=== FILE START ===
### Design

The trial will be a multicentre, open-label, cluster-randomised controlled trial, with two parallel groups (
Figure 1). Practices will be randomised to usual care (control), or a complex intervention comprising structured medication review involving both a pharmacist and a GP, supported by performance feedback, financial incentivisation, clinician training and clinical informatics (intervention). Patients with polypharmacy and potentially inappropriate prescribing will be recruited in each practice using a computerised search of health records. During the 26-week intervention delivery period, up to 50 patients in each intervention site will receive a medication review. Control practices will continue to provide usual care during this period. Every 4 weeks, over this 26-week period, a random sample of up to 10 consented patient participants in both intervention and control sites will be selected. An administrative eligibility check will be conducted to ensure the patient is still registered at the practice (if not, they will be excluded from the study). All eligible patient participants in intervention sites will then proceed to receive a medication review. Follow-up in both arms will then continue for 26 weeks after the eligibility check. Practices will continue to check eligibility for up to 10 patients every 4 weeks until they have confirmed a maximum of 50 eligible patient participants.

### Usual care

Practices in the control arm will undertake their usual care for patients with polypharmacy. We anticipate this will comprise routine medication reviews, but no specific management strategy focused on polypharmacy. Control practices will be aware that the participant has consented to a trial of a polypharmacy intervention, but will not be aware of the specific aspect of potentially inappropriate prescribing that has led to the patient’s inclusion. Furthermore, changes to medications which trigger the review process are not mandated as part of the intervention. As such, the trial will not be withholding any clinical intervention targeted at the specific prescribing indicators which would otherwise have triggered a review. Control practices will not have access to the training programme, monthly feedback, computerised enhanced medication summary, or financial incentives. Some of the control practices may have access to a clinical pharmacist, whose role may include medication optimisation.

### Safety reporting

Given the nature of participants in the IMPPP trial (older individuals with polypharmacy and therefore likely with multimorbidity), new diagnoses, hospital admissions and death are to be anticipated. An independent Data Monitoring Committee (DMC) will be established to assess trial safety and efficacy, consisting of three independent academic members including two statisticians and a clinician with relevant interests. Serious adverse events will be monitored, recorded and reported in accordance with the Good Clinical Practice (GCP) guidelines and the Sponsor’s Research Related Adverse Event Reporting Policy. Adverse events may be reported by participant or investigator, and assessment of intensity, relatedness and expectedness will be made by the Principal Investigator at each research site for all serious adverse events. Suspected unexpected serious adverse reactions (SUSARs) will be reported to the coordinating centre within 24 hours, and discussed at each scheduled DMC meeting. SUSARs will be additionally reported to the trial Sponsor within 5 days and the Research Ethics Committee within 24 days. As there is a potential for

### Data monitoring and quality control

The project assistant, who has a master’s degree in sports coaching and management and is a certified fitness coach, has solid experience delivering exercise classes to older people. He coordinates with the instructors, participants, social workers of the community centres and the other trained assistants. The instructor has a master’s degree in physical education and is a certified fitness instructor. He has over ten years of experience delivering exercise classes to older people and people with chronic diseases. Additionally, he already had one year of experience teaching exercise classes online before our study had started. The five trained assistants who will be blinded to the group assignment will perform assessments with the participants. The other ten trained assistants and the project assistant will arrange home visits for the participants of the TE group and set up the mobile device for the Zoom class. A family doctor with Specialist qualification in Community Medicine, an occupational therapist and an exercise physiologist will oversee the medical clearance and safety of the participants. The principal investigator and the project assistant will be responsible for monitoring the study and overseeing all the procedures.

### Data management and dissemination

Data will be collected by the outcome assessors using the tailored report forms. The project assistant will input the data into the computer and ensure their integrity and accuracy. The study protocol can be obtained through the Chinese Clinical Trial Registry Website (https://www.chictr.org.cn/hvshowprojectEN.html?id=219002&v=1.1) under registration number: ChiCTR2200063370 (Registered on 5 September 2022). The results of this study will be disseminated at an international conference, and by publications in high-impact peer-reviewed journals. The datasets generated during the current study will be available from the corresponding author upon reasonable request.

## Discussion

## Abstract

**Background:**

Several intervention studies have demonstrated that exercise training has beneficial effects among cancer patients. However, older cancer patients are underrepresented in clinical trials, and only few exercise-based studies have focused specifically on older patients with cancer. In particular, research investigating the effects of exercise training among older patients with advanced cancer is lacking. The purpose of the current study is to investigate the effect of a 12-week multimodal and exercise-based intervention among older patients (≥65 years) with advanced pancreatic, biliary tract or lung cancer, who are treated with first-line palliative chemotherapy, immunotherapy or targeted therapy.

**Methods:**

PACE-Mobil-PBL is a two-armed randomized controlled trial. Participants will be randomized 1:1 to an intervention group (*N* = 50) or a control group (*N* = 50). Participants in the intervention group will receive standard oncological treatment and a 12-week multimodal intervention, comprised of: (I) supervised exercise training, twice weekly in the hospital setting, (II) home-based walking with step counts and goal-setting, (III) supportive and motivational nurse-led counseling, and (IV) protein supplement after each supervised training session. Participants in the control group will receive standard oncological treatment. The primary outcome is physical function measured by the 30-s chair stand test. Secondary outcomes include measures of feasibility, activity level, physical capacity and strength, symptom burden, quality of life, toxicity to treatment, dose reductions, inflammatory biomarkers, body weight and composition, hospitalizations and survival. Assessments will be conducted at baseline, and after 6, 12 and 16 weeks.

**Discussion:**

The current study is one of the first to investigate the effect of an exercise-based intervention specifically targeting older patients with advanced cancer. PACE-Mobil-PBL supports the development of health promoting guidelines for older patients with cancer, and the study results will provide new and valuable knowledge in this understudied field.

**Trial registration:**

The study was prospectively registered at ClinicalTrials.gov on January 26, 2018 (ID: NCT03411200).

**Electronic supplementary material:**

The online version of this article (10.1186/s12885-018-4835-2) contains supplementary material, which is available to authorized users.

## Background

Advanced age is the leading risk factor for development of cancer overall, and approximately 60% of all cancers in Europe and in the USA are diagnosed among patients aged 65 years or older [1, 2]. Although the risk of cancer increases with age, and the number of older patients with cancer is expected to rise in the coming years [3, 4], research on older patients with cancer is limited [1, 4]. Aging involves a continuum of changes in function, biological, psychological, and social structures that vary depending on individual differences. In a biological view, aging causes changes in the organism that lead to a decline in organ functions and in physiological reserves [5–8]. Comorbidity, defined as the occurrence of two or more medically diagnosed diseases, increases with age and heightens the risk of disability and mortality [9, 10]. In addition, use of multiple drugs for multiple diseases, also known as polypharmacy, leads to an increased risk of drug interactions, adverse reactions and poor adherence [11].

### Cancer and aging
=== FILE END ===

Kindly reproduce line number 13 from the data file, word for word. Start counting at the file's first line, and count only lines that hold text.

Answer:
## Abstract